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Running away today

Short story By: Rosa Clark
Flash fiction

When life is seemingly tough for bestfriends Laurel and Nicole they decide that the best thing to do is get as far from town as possible; but with strong consequences.

But how much does Nicole really know about Laurel and her dark past?

Submitted:Mar 18, 2013    Reads: 33    Comments: 4    Likes: 2   


Chapter one, not the full story

The lake's surface was warm, only the surface for I plunged in my bare foot, swishing the green tinged waters and it sent cold shivers down my spine. Once my foot was fully under it wasn't so cold, especially with the humidity and heat scorching my back and the sun shining bright in my direction. I could hear Laurels sweet giggling behind me but the sounds of the birds and dragonflies seemed to conceal everything, and the cool sensation of the lake flooded my head like a brain freeze. I was laughing now, plunging in the other foot without hesitation, sending ripples in all different directions. The water was to my knees, as I waded further in, just shy of my thighs and I could feel the muddy bank squelching beneath my feet. Everything felt so surreal.

"Don't go too far out!" Laurel shouted, laughing again.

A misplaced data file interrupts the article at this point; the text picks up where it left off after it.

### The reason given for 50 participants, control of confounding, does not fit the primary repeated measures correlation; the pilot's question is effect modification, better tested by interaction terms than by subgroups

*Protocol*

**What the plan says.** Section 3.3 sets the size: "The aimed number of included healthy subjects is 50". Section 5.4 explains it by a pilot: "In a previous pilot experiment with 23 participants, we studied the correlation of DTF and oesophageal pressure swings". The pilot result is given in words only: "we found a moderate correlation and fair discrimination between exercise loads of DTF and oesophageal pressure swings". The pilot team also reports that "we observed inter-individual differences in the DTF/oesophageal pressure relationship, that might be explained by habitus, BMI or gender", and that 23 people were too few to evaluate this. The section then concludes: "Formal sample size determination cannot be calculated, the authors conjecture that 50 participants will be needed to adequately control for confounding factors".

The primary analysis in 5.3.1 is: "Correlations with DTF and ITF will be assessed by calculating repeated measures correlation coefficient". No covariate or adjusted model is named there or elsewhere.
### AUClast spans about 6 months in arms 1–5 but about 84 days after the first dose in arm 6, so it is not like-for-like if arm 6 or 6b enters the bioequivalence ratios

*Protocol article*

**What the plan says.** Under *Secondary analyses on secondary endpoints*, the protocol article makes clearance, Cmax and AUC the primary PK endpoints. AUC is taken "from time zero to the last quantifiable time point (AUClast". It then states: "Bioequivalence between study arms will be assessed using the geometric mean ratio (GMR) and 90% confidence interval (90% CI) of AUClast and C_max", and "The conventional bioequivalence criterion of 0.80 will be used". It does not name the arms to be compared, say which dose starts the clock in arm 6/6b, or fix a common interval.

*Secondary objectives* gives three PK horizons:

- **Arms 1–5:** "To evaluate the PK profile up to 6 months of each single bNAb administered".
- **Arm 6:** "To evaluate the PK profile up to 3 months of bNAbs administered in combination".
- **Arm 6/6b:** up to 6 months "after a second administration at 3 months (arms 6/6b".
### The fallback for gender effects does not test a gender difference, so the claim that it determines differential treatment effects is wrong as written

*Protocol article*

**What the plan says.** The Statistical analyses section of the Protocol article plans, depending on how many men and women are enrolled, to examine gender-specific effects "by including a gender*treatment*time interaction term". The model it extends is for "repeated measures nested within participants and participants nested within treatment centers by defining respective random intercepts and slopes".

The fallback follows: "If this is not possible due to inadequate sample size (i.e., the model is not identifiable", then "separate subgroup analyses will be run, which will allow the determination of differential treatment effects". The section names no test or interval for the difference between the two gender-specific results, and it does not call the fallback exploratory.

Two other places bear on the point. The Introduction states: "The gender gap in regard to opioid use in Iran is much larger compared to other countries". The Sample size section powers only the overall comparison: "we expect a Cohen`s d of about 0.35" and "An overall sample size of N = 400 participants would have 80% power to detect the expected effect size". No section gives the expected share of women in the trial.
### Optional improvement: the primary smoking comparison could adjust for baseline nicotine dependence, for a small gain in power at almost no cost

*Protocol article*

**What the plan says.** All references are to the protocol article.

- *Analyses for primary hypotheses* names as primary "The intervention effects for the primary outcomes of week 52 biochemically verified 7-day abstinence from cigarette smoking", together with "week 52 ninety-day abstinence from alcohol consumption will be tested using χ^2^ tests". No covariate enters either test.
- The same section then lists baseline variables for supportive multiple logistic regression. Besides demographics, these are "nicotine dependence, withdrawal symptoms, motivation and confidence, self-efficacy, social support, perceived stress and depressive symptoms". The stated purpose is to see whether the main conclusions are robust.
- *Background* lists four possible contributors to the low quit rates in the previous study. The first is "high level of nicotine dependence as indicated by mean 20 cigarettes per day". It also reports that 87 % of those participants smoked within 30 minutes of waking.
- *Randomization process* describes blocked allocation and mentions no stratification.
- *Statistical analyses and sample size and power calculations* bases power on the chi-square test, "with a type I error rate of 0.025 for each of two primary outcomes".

I turned to face her, shielding my eyes from the suns glare.

"What are you waiting for?" I hissed. As much as I was enjoying paddling in the lake after hours of walking through fields, she promised she'd go in if I did. But instead she stood ridged staring at me blankly.

She came closer, so close that I could see my own face reflected in her hazel eyes pressing her finger to her lips and waving her hand at me, beckoning me to come out of the lake, and I did so, with that horrible feeling you get when you've done something wrong.

"What is it?" I whispered, scanning the swaying trees around us.

"False alarm"

"What alarm?" I asked, knowing all too well what she was talking about.

"I thought I heard something" she replied, twitching her nose as though she was some great hunter.

I could feel myself stiffening. My heart was sinking. I couldn't explain it, it was almost as though I wanted someone to be there to come and drag us home kicking and screaming; home just seemed too far away now.

"That was lucky!" she said finally, making me wince even more.

I kicked the water, trying to smother my frustration, disturbing all of the birds in the trees that shot off their branches in a flourish. I watched as they soured through the sky and felt a pang of jealousy, because they are free and in my heart I may never be.

"Let's go" I said shifting from foot to foot.

Laurel stared at me, eyes narrowed as though she was trying to figure me out, I gave nothing away, and I stood there with my fake smile, trying to make my eyes match my arched mouth. She turned away obviously satisfied, leaving me to gather all of our things.

I couldn't help it if I felt yearning to home again, knowing that we'd probably be running forever. I feel so ashamed and stupid for running away.